Tohoku locals and Tokyoites reacted with relief Thursday after Prime Minister Naoto Kan’s Cabinet survived a no-confidence vote, averting a political vacuum for now, but criticized opposition parties for submitting the motion and the Democratic Party of Japan lawmakers who threatened to or did back it.
The motion was voted down Thursday afternoon. If it had passed, either the Cabinet would have had to resign or Kan would have had to dissolve the Lower House, leaving the political helm unattended and potentially slowing the rebuilding of quake- and tsunami-hit Tohoku.
“If those politicians have time to get in each other’s way, I want them to come to Fukushima and stabilize the nuclear plant’s situation,” said a 25-year-old businessman from Okuma, Fukushima Prefecture, where the radiation-leaking Fukushima No. 1 plant is located. The man, who declined to be named, now lives in an evacuation center in Tamura, also in Fukushima.
Eiichi Sato, 69, whose house was destroyed in Kesennuma, Miyagi Prefecture, said opposition parties “do not think of the scale of this disaster. I would understand if they submitted a no-confidence motion after (the ruling and opposition parties) work together to overcome the disaster. Now is not the time to fight.”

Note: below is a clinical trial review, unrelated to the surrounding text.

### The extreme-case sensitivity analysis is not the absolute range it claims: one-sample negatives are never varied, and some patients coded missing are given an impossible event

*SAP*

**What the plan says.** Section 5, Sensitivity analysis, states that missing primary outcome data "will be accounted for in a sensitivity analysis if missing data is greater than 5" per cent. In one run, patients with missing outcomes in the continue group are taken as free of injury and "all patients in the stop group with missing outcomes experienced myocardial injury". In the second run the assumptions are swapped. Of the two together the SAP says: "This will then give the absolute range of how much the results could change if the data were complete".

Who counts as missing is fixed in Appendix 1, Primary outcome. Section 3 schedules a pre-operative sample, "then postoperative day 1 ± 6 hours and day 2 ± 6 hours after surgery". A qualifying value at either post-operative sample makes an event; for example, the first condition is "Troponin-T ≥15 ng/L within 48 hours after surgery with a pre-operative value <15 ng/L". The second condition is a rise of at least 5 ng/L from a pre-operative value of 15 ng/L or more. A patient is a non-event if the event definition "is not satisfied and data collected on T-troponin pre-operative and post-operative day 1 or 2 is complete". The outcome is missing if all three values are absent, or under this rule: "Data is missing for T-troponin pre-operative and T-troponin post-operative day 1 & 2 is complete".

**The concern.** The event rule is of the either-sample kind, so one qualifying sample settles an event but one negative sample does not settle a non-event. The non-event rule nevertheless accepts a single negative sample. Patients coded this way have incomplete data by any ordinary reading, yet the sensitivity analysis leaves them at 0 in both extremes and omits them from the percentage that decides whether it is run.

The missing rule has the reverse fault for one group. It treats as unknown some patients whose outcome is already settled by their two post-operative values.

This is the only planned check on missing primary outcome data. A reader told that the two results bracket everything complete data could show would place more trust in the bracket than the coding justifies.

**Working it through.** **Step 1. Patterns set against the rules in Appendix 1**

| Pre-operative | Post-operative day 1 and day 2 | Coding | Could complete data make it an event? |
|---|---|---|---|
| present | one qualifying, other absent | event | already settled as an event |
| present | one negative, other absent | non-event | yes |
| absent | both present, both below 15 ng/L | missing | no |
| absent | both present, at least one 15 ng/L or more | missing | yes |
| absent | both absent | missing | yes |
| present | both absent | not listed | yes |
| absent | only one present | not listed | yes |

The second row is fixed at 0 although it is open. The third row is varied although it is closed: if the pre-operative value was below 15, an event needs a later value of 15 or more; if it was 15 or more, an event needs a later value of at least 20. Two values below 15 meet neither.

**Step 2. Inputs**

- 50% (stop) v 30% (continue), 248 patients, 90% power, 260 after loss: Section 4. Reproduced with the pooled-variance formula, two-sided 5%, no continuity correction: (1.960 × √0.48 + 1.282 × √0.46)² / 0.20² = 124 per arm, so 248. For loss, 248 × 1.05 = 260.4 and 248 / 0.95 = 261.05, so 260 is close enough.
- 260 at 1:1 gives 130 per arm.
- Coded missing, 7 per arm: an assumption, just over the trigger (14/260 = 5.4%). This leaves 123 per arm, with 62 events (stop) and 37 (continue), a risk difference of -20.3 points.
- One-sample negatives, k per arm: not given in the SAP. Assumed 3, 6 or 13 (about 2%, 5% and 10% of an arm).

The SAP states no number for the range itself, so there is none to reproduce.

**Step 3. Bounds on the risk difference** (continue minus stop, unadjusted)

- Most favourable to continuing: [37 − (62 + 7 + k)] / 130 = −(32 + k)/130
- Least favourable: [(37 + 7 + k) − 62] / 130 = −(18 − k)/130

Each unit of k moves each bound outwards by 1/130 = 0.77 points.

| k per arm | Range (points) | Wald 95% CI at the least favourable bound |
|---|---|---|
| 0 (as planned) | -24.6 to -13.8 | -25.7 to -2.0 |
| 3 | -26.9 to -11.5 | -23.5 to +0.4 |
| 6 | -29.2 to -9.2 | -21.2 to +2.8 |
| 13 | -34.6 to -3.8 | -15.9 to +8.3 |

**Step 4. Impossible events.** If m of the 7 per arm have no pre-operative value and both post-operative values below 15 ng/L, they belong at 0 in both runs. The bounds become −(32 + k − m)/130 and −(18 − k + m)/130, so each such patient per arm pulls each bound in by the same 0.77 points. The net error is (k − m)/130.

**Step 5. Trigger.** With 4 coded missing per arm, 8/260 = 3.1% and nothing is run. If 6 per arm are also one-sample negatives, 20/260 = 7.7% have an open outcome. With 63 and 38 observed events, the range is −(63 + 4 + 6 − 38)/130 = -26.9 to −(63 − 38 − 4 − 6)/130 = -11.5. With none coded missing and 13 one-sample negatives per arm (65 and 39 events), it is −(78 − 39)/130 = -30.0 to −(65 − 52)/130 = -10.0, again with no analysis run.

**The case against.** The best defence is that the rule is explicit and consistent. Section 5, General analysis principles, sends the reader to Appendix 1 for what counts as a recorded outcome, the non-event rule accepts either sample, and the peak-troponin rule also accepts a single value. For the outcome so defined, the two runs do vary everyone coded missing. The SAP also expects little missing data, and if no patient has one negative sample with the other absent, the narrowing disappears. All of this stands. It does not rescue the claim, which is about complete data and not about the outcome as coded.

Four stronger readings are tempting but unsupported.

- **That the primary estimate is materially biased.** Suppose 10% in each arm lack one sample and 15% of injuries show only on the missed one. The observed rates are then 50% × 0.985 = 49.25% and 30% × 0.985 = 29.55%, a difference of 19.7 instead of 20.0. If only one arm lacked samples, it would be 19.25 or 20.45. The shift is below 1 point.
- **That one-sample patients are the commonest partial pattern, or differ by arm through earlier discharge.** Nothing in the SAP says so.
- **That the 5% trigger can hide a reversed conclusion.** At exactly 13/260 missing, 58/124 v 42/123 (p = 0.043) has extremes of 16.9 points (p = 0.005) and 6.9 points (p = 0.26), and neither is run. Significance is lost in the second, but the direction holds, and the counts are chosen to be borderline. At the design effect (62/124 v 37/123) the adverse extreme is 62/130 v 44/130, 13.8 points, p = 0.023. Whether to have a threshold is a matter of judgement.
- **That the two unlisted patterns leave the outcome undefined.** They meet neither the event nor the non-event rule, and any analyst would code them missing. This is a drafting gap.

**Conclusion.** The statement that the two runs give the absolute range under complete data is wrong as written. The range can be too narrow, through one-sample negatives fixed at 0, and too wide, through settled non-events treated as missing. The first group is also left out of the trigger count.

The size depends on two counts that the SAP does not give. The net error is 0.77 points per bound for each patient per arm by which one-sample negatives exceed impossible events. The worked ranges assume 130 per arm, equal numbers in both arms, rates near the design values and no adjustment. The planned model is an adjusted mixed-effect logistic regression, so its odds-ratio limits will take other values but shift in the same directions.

Still, some Tohoku locals said a temporary political vacuum would have been a price worth paying to get Kan out.
Fumio Oikawa, a 63-year-old manager of Gambare Shiogama, a small seaweed salt factory that was swept away in the tsunami, believes Kan has proved incapable of handling the aftermath of the March 11 disaster.
“Kan should be replaced. The government may have helped the general public a little by doing things like building temporary housing. But the government has done nothing to help our industry and commerce,” Oikawa said. “It’s better to have a short blank period in politics rather than keep having a leader who cannot handle the current situation.”
Tokyoites, meanwhile, questioned the timing of the motion submitted by the Liberal Democratic Party, the largest opposition force, and verbally supported by a group of DPJ members close to party bigwig Ichiro Ozawa, Kan’s archrival.
“While I don’t think Kan’s Cabinet is the best, I also question the move of the opposition parties and Ozawa’s group in trying to pass a no-confidence motion at this point in time,” said a homemaker in her 40s in Minato Ward.
The woman, who asked not to be named, said Kan should have cooperated with Ozawa to unite the party to handle the crisis.
Masahiro Tateno, a 22-year-old college student, said there seems to be a huge gap between voters and politicians.
Politicians are supposed to present voters’ interests, “but I’m not sure whether submitting a no-confidence motion is in the people’s best interests now,” he said.
The LDP, New Komeito and Tachiagare Nippon (Sunrise Party of Japan) submitted the motion to the Diet on Wednesday, and the Ozawa group had been considering voting for the motion until a few hours before the 3 p.m. Thursday vote. But prior to the vote, Kan vowed to step down once he feels Tohoku is fully on the mend and the Fukushima nuclear crisis has subsided.